Celebrating Malala – and Women as Leaders for Peace

   •    October 10, 2014

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Malala became a hero to the world when she stood up to extremists in Pakistan and claimed her right to education. She mobilized others around her country and all across South Asia to counter the forces of radicalization. We celebrate her Nobel Peace Prize as a symbol recognizing a young woman’s courage to stand up for stability and prosperity in her country.

Importantly, she is not alone. Despite common misperceptions of Pakistani women as weak and oppressed victims, there are many more women like Malala, young and old, on the frontlines of this struggle. She commonly notes myriad ways in which Pakistani women are a major resource to stabilize her country.

Pakistani women leaders develop proposals for countering violent extremism in their communities during a workshop hosted by The Institute for Inclusive Security and our Pakistani partner PAIMAN Alumni Trust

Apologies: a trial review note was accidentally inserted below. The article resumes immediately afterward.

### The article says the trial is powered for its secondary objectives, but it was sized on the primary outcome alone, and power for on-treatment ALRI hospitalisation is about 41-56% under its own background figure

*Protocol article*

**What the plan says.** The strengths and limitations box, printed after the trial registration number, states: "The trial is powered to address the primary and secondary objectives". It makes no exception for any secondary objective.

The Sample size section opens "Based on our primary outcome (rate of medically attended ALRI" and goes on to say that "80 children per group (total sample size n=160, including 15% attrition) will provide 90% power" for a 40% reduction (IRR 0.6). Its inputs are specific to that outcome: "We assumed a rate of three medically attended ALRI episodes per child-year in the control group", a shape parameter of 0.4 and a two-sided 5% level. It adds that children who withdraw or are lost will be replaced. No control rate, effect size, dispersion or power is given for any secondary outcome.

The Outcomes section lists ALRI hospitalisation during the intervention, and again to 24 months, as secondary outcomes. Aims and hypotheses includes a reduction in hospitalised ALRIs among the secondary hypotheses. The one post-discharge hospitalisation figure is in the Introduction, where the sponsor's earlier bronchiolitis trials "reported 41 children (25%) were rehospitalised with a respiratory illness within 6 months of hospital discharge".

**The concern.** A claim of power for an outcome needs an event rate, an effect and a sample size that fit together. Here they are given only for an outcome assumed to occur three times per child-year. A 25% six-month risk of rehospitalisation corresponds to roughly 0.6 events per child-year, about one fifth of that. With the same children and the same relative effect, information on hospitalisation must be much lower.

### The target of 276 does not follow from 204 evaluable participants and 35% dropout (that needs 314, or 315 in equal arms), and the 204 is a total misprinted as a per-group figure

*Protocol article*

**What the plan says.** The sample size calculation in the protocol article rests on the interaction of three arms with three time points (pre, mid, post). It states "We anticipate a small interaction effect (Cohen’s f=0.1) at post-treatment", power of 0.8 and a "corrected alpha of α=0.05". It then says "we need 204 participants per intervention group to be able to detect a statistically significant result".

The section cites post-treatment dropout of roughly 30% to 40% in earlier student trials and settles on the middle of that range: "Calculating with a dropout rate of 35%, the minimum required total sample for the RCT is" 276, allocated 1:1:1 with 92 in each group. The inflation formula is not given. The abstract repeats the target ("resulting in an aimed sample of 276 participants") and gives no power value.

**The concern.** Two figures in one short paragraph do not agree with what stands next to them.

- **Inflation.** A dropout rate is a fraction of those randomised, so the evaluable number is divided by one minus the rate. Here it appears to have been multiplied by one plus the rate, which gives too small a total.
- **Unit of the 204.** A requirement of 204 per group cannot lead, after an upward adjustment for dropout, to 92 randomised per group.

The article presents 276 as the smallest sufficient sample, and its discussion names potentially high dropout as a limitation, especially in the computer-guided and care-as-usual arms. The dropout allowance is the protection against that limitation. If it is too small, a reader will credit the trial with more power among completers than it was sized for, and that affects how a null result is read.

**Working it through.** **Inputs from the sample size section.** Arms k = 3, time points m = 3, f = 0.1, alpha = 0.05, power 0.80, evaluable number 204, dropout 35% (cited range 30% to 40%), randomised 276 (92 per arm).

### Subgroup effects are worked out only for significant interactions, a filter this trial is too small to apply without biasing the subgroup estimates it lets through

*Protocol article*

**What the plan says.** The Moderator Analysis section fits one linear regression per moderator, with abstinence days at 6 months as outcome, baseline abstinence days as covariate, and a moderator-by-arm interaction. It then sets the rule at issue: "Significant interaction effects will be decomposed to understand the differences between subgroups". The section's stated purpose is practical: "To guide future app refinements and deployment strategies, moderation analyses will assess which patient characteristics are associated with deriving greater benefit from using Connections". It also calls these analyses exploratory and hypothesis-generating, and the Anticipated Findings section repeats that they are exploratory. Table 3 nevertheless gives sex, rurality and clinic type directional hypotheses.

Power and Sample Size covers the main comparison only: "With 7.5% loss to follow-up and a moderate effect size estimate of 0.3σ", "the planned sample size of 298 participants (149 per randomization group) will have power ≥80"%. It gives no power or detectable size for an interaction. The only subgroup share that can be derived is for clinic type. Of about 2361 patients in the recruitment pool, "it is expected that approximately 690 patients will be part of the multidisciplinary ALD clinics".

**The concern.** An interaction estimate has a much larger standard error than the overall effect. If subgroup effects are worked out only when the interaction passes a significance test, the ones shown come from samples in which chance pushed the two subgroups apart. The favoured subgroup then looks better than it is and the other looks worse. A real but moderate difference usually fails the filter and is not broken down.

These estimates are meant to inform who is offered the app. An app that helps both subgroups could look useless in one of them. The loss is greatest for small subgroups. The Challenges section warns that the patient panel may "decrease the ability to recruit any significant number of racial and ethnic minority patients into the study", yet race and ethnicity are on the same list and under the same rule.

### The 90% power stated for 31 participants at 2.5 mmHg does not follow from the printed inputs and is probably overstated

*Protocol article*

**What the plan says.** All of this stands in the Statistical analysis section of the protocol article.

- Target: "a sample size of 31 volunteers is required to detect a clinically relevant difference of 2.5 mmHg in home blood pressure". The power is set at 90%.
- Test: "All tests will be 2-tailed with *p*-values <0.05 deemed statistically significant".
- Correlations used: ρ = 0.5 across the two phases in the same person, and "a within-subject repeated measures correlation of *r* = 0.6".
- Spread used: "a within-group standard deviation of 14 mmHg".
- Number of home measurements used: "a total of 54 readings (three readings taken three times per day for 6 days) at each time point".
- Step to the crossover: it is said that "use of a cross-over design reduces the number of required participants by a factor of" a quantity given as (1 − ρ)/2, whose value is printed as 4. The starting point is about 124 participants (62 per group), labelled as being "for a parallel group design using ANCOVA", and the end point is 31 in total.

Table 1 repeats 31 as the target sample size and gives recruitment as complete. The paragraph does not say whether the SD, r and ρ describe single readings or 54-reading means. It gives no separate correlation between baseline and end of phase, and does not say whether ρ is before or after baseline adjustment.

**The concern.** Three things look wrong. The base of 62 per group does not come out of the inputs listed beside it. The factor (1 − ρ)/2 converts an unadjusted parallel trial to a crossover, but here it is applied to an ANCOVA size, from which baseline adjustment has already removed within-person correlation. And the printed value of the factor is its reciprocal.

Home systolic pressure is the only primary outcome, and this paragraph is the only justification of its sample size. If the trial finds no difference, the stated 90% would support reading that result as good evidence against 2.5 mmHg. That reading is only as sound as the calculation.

Pakistani women leaders develop proposals for countering violent extremism in their communities during a workshop hosted by The Institute for Inclusive Security and our Pakistani partner PAIMAN Alumni Trust.

The Nobel Committee made an important point today – it shed light on the reality that women work tirelessly to prevent violence, offer assistance in the midst of conflict, and rebuild their communities after terrorist attacks. Because women are the frequent targets of extremists, they are keenly aware of the dangers that intolerance and radicalization pose to their communities. As leaders in civil society and in their homes, Pakistani women are well-positioned to temper radical beliefs and bridge the social divides that fuel violence. They are also often the first to propose creative, nonviolent solutions to prevent and resolve conflict – and to act and rebuild in the face of disaster.

The Institute for Inclusive Security has worked for years with women from South Asia who are leaders in mobilizing their societies for peace and security. We honor Malala – and the many other leaders like her who are daring to challenge extremism and work for peace and opportunity — for women and men, for boys and girls.

Here are links chronicling some of this important work:

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